The 74181's arithmetic operations are a combination of addition, subtraction, logic operations, and strange combinations such as "A PLUS AB PLUS 1". It turns out that there is a rational system behind the operation set: they are simply the 16 logic functions added to A along with the carry-in.2 That is, the arithmetic functions are: A PLUS f(A,B) PLUS carry-in. For example, If f(A,B)=B, you get simple addition: A PLUS B PLUS carry-in. If f(A,B) = NOT B, you get A PLUS NOT B PLUS carry-in, which in two's-complement logic turns into subtraction: A MINUS B MINUS 1 PLUS carry-in.
Other arithmetic functions take a bit more analysis. Suppose f(A,B) = NOT (A OR B). Then each bit of A PLUS f(A,B) will always be 1 except in the case where A is 0 and B is 1, so the result of the sum is A OR NOT B. Even though you're doing addition, the result is a logical function since no carry can be generated. The other strange arithmetic functions can be understood similarly.3
Thus, the 16 arithmetic functions of the 74181 are a consequence of combining addition with one of the 16 Boolean functions. Even though many of the functions are strange and probably useless, there's a reason for them. (The Boolean logic functions for arithmetic are in a different order than for logical operations, explaining why there's no obvious connection between the arithmetic and logical functions.)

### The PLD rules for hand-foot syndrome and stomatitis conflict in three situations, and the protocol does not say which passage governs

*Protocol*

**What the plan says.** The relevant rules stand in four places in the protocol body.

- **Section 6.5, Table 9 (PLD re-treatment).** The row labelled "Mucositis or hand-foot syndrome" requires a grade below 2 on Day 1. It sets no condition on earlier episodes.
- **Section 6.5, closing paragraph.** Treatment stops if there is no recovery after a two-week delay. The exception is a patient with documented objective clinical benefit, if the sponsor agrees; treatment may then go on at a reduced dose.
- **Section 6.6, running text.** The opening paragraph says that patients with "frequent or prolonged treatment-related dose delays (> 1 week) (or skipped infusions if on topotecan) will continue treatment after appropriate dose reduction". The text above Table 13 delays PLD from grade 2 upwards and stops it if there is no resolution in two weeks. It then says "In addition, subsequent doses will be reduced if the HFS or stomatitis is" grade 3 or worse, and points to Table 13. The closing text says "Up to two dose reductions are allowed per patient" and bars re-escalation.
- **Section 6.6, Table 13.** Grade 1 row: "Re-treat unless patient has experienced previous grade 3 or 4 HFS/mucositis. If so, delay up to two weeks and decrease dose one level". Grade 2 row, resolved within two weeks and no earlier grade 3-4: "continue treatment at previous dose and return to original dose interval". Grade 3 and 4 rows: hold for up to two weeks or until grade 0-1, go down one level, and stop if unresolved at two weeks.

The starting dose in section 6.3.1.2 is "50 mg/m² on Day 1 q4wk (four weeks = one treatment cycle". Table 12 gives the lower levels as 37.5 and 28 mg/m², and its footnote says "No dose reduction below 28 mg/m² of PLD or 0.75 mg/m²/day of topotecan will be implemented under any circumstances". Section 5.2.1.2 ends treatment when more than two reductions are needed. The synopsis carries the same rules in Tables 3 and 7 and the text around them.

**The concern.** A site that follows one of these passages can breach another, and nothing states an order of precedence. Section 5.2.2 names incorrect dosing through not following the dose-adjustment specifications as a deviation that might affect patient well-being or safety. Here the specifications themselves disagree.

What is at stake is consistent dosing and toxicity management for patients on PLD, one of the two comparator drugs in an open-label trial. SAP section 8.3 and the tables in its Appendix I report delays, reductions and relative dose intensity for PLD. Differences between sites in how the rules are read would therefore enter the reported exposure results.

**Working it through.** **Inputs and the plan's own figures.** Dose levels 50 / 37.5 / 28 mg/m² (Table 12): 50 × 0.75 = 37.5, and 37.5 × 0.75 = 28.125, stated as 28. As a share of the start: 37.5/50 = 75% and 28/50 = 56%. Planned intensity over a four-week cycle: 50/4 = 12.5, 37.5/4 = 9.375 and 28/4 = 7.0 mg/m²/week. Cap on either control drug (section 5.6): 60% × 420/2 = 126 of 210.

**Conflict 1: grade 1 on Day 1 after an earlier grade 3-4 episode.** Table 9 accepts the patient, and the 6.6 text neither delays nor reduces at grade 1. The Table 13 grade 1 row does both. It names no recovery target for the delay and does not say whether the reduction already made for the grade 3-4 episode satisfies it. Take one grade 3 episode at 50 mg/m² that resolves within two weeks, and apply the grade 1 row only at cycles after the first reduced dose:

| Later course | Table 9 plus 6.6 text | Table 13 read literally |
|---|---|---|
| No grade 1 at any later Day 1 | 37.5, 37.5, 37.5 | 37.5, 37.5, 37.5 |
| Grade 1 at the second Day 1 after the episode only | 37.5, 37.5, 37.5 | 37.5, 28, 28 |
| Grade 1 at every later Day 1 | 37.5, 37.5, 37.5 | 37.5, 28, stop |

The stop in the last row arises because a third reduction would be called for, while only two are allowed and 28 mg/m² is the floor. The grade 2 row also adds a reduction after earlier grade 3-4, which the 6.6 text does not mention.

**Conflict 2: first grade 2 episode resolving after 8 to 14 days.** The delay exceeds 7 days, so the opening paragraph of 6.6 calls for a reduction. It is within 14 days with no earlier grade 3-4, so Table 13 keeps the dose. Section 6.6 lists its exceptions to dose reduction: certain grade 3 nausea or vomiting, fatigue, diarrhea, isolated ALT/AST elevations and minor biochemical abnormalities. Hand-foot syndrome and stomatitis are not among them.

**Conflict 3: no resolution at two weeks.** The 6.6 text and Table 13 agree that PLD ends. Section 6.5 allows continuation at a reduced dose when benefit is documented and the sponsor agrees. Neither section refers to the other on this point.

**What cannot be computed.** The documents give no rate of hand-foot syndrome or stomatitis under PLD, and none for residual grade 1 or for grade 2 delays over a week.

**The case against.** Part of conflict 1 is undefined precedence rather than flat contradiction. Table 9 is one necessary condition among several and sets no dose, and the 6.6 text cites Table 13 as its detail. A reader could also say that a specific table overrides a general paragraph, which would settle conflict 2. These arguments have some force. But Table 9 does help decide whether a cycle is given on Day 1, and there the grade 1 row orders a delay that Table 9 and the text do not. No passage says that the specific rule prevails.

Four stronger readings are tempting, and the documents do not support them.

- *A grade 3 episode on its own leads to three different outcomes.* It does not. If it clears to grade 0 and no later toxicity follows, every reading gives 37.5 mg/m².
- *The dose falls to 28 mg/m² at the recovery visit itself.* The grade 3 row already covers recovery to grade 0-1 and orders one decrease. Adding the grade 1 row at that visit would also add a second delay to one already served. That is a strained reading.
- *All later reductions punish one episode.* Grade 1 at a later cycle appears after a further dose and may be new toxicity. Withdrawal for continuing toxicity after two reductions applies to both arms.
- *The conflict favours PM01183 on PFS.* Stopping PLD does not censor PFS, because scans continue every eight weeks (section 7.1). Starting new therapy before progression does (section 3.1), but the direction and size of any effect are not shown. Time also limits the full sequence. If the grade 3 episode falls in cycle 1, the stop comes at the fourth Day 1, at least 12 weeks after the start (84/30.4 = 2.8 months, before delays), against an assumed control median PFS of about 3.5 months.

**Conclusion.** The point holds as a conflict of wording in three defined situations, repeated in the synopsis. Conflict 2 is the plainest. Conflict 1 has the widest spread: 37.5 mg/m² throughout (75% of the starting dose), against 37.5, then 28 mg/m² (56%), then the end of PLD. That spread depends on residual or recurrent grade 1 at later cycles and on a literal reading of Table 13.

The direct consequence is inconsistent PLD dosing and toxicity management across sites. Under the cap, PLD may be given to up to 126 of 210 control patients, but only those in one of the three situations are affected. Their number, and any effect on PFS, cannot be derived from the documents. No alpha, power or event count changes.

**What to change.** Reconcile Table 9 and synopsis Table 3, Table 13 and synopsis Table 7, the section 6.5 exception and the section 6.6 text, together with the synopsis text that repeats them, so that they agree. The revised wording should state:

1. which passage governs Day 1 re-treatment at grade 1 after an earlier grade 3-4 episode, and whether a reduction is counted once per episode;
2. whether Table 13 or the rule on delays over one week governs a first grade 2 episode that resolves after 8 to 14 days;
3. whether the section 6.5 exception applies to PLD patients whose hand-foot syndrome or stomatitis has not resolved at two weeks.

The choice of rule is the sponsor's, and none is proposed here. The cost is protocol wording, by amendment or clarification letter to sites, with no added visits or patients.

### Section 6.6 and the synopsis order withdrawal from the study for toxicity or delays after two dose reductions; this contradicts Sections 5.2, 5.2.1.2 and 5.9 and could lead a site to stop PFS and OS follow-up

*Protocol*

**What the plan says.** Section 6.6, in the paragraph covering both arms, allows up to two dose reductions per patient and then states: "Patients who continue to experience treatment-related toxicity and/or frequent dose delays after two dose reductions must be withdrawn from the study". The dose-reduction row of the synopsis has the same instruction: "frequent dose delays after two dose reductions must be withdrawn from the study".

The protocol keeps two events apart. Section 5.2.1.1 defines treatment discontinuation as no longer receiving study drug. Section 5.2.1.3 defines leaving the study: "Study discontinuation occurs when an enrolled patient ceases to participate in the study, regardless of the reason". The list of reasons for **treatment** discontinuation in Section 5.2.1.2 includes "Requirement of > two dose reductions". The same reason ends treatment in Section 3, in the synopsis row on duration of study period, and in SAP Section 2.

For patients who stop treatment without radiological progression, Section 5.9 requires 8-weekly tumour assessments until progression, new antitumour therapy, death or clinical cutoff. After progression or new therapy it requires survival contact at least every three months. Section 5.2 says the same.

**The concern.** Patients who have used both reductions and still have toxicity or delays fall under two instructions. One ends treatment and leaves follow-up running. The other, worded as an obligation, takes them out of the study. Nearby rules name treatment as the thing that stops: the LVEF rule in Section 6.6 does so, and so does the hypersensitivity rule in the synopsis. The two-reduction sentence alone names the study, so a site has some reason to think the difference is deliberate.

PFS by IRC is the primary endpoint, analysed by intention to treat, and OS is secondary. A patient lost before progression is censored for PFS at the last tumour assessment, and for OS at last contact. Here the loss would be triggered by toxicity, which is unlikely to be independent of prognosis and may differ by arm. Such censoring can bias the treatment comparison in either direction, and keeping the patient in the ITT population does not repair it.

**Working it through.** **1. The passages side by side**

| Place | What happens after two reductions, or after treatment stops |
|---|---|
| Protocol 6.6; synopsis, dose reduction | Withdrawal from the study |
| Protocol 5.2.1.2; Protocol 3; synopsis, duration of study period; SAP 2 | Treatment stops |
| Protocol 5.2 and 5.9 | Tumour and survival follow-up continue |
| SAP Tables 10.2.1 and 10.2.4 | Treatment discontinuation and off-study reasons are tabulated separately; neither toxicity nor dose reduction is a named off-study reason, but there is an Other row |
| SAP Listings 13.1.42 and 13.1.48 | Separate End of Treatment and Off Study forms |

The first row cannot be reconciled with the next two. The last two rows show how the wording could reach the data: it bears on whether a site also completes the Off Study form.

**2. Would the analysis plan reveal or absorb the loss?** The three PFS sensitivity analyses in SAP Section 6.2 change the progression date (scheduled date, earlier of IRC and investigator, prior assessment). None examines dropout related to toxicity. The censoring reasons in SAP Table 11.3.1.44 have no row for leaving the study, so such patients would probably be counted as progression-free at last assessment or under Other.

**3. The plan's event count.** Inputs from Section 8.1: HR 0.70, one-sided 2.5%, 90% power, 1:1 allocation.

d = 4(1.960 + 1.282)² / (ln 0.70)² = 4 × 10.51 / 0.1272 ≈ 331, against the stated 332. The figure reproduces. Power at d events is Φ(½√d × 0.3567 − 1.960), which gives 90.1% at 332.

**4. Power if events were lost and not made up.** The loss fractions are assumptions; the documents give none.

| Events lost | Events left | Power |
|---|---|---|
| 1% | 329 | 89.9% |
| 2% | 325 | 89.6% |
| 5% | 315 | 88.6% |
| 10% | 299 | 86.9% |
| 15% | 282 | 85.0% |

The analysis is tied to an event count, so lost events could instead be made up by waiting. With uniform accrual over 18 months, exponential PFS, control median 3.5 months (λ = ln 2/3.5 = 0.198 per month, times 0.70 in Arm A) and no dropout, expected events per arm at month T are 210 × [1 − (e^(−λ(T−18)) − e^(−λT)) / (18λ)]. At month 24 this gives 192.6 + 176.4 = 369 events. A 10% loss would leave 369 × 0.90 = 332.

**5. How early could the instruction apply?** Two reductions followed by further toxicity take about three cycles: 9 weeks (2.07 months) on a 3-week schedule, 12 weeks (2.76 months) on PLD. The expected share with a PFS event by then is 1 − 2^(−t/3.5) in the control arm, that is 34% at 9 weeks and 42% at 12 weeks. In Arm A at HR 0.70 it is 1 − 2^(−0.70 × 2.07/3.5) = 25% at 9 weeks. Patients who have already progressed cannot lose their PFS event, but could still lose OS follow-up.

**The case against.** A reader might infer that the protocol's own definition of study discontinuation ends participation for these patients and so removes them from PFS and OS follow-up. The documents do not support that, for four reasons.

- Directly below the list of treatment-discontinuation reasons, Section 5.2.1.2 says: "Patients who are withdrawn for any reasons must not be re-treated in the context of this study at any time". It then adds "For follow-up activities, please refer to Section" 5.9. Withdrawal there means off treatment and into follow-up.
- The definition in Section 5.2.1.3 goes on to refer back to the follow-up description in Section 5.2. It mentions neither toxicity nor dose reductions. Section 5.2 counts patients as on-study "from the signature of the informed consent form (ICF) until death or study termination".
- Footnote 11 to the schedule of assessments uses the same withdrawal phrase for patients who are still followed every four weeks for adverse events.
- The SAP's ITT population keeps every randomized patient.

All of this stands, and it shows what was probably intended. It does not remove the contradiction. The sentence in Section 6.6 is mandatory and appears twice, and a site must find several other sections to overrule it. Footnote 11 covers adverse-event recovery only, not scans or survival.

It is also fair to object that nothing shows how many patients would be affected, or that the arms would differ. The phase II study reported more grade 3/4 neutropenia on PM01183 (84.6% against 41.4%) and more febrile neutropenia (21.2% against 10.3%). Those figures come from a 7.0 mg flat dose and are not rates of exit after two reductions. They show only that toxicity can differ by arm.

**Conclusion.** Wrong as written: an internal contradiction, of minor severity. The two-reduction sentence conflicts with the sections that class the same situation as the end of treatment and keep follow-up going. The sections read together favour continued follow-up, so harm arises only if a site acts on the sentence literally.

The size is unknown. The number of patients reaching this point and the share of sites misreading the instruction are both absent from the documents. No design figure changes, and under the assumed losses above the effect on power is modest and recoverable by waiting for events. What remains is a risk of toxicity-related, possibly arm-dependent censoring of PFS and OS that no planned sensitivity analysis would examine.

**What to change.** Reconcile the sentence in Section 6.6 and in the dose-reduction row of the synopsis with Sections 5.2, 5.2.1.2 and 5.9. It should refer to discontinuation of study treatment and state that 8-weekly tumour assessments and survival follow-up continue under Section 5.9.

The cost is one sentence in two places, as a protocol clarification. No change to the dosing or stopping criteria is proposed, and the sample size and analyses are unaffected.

Carry lookahead: how to do fast binary addition
The straightforward but slow way to build an adder is to use a simple one-bit full adders for each bit, with the carry out of one adder going into the next adder. The result is kind of like doing long addition by hand: in decimal if you add 9999 + 1, you have to carry the 1 from each column to the next, which is slow. This "ripple carry" makes addition a serial operation instead of a parallel operation, harming the processor's performance. To avoid this, the 74181 computes the carries first and then adds all four bits in parallel, avoiding the delay of ripple carry. This may seem impossible: how can you determine if there's a carry before you do the addition? The answer is carry lookahead.
Carry lookahead uses "Generate" and "Propagate" signals to determine if each bit position will always generate a carry or can potentially generate a carry. For instance, if you're adding 0+0+C (where C is the carry-in), there's no way to get a carry out from that addition, regardless of what C is. On the other hand, if you're adding 1+1+C, there will always be a carry out generated, regardless of C. This is called the Generate case. Finally, for 0+1+C (or 1+0+C), there will be a carry out if there is a carry in. This is called the Propagate case since if there is a carry-in, it is propagated to the carry out.4 Putting this all together, for each bit position you create a G (generate) signal if both bits are 1, and a P (propagate) signal unless both bits are 0.